According to the Merriam-Webster online dictionary, a mother is:
a : a female parent
b (1): a woman in authority
b (2) : an old or elderly woman
I don’t dispute any of these definitions. In fact, my own identity applies to all three of these. However, these also apply to my sisters Audry Balli and Donna Tarlton. All three of us are mothers, grandmothers, and elderly, authoritative women who are currently caring for our own mother.
That is the strangest role of all, caring for the parent who took care of us for so long. It seems like just the other day when Mom was holding my hand while I cried because I was worried about my daughter’s first birth. We have prayed together, laughed together, cried together, and yes, even sang songs together (we love the Gaithers).
She was my biggest fan as I wrote little stories as a child on carefully folded scraps of paper and encouraged my every endeavor. The only time we had an issue was when I went into teaching instead of writing. “She’s not a teacher,” she told my husband as we discussed it over dinner one evening. However teaching, unlike my writing career, has paid the bills, put children through college, paid off a house and several cars, and taken care of multiple emergencies that arose through the years. Mom was right though, I don’t think I was ever meant to be a teacher. But there have been moments in my life where teaching has made it all worthwhile and actually given me something to write about.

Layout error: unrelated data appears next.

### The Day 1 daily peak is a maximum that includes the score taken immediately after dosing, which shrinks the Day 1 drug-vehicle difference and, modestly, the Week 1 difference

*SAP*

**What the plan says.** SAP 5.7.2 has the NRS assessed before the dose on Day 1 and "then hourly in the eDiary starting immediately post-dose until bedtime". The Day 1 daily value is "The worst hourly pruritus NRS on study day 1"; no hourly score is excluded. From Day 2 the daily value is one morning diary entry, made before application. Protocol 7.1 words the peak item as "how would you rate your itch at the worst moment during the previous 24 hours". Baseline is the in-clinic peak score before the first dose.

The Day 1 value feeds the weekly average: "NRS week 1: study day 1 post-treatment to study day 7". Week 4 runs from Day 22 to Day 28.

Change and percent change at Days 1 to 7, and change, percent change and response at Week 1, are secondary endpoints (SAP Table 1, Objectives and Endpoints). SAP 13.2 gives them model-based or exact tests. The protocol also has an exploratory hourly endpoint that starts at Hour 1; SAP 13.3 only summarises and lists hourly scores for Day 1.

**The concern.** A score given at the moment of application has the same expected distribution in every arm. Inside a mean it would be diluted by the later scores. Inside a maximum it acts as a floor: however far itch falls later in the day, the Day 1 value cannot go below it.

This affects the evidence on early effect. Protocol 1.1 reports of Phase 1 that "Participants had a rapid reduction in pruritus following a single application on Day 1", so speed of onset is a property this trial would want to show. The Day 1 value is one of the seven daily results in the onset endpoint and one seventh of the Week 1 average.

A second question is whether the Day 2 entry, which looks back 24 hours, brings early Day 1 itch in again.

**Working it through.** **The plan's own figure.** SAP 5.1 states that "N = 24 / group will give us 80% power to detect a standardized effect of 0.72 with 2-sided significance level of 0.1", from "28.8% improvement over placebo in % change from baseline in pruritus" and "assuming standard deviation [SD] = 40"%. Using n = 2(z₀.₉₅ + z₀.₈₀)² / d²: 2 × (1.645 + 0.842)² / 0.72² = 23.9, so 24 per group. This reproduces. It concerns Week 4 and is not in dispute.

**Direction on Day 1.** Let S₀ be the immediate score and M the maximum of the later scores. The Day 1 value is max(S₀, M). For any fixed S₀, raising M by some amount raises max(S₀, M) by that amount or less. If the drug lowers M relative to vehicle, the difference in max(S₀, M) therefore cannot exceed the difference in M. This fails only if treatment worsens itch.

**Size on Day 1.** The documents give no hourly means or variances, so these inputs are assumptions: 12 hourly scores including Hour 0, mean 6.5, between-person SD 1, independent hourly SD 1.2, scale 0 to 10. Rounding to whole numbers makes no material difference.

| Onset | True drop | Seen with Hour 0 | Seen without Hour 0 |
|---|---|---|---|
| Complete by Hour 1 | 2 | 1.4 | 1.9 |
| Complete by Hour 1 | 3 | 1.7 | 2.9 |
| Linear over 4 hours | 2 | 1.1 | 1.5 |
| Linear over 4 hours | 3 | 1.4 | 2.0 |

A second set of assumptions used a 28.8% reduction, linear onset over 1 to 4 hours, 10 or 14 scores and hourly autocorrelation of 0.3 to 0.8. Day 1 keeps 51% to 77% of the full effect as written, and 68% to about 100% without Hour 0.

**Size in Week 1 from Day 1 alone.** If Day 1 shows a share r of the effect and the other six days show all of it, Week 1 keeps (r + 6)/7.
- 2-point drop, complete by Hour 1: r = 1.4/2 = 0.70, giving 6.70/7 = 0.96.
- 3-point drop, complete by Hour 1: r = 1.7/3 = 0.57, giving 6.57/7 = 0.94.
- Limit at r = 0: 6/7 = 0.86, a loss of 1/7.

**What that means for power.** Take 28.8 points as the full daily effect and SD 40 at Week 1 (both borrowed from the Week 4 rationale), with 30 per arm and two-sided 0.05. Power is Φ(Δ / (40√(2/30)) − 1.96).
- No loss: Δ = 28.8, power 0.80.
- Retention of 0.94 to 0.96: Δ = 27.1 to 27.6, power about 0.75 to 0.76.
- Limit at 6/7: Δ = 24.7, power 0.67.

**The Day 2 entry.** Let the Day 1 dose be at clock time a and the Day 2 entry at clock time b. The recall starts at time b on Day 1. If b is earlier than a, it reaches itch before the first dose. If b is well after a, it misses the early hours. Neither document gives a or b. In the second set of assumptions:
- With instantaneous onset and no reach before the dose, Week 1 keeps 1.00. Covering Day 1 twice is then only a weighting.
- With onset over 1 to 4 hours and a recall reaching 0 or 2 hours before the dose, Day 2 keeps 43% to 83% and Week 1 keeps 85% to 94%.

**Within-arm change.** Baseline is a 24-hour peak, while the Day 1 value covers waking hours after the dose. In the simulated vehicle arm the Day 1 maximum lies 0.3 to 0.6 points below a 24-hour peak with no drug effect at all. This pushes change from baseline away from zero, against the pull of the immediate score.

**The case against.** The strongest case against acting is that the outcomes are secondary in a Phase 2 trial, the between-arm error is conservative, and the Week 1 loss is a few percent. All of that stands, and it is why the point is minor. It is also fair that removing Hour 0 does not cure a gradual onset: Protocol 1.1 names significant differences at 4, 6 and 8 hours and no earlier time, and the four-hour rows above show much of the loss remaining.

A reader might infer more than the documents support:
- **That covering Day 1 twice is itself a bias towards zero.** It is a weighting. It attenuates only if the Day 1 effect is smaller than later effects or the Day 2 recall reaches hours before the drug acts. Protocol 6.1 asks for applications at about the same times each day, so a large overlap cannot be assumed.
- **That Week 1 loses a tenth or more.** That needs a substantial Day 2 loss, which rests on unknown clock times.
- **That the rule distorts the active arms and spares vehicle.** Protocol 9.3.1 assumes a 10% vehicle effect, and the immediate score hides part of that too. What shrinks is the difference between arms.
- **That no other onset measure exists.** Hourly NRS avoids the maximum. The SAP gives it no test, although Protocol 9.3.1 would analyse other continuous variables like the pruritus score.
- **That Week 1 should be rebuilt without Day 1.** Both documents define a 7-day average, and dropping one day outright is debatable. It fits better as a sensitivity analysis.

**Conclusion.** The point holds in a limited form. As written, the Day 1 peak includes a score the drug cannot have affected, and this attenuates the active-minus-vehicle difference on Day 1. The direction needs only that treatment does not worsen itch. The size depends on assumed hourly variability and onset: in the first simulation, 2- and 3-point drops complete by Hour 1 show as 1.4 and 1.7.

Now, as the light dims in her eyes, I still love our moments together and have grown to accept the glue that has bound three girls together once again for a common cause – our Mom.
My mother has provided us a map for displaying “maternal tenderness or affection” (thank you Merriam- Webster) to every person she meets and has given us a clear path to follow. Now, as her time nears, she is teaching us how to die with grace and dignity.
Thank you, Mom, for being such a wonderful mother.